While the concept of strategic human capital management (HCM) has been around for a long time, it’s surprising to me how few companies have really taken a hard look at their workforces and understood and appreciated the impact that personnel have on the success of a company
OK, so you’ve automated your factories and leaned out your supply chains. You’ve squeezed out every ounce of inefficiency. You’ve got your machines, your processes and your materials under control, and now the gains are getting harder to come by.
With the low-hanging fruit off the vine, maybe it’s time to take a closer look at more efficiently managing your labor force. Many manufacturers have put so much attention on the supply chain and supply utilization, that they’ve kind of neglected this whole workforce component.
But that is beginning to change. A variety of enterprise software vendors are taking aim at the space. HCM today is the single, fastest-growing enterprise application, with buying by manufacturers leading the surge. The worldwide market for human capital management software grew by 16% in 2006 to $6.3b, up from $5.4b in 2005. Analysts project that it will grow by an 11% GAGR through 2011, when it will be more than a $10b market,” adds Degnan Manning. Around 50% of the market is driven by manufacturing companies, which are increasingly waking up to the software’s advantages.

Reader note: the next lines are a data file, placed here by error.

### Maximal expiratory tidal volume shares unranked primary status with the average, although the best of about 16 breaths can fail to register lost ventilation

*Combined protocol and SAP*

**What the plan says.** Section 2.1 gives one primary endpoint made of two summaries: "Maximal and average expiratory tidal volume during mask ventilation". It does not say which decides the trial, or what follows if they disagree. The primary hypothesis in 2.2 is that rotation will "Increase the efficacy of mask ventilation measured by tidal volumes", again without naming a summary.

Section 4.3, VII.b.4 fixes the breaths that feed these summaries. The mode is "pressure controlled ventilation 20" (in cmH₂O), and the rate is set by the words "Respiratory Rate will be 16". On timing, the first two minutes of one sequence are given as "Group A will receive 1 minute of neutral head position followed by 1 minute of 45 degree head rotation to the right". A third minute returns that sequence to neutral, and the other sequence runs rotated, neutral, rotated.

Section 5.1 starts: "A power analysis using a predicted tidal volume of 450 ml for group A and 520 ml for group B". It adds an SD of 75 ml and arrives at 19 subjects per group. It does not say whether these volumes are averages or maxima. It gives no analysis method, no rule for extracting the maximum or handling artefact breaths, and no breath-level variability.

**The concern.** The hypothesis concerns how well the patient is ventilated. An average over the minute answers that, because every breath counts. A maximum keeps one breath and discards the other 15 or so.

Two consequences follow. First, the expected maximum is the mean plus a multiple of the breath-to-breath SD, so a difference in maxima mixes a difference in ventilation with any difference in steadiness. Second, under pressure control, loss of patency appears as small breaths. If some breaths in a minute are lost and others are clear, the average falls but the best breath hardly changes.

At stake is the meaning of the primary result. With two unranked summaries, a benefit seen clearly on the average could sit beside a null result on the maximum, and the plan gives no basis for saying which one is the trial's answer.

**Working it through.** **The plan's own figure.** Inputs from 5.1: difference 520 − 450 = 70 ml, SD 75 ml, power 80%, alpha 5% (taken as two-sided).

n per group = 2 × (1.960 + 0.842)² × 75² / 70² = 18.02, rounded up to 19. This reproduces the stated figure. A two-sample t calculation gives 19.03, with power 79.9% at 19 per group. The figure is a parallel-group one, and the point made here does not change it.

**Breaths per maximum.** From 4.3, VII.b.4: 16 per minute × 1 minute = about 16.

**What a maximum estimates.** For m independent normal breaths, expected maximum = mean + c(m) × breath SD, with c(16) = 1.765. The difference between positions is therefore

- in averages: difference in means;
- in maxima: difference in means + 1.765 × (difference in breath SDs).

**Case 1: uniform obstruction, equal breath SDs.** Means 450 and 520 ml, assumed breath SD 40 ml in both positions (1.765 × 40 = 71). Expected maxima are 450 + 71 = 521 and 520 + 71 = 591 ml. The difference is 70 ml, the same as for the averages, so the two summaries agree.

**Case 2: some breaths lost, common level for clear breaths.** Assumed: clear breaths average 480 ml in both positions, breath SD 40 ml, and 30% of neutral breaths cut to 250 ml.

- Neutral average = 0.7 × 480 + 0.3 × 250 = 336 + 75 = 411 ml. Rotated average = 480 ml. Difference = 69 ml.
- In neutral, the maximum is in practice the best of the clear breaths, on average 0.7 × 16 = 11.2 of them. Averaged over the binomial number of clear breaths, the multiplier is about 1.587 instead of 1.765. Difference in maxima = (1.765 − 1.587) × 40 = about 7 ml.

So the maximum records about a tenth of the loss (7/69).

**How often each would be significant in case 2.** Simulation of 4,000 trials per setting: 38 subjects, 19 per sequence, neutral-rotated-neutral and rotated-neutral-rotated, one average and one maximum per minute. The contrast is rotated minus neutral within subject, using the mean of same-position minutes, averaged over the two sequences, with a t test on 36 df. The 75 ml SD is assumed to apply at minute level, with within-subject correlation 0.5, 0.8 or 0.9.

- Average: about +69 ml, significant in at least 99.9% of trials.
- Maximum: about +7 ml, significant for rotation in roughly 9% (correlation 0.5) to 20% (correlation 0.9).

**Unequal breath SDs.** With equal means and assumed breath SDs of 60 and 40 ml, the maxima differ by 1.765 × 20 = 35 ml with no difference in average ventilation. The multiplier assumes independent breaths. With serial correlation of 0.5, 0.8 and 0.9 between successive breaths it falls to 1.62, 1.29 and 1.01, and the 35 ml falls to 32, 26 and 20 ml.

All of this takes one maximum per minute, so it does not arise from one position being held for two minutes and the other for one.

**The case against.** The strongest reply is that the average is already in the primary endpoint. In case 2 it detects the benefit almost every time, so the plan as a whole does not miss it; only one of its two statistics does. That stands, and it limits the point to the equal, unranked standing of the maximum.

Vendors typically divide workforce management into three core categories.
- The first is time and attendance, which is a traditional, yet critical, part of a comprehensive workforce management package
- The second is scheduling, which builds upon the information available from having the payroll process 100 percent automated. As part of the system, buyers have access to this very robust, very granular pool of data, so you can do more. Organizations can better understand who is doing what, who has what skill sets, their availability and their current overtime status, so it allows you to schedule more effectively
- Layered on top is the third piece—reporting and analytics—which enables more advanced activities. Through analytics and reporting, a manufacturer might discover inefficiencies that would otherwise go undetected. For example, if a report shows a significant delta between the time employees clock in at the front gate and the time they clock in to actually begin work on a job, that could provide an area for investigation. Are work orders not ready for employees when they get to their workstations? Are other factors involved?
Even without the analytics, converting from a manual time and attendance system to an automated system can produce lost-time savings. Employees find it’s fairly easy to write on their timecard that they came in at 6 and left at 6, and took a 30-minute lunch. But there’s no validation of that..a longer lunch break or a late arrival for work would not necessarily be captured.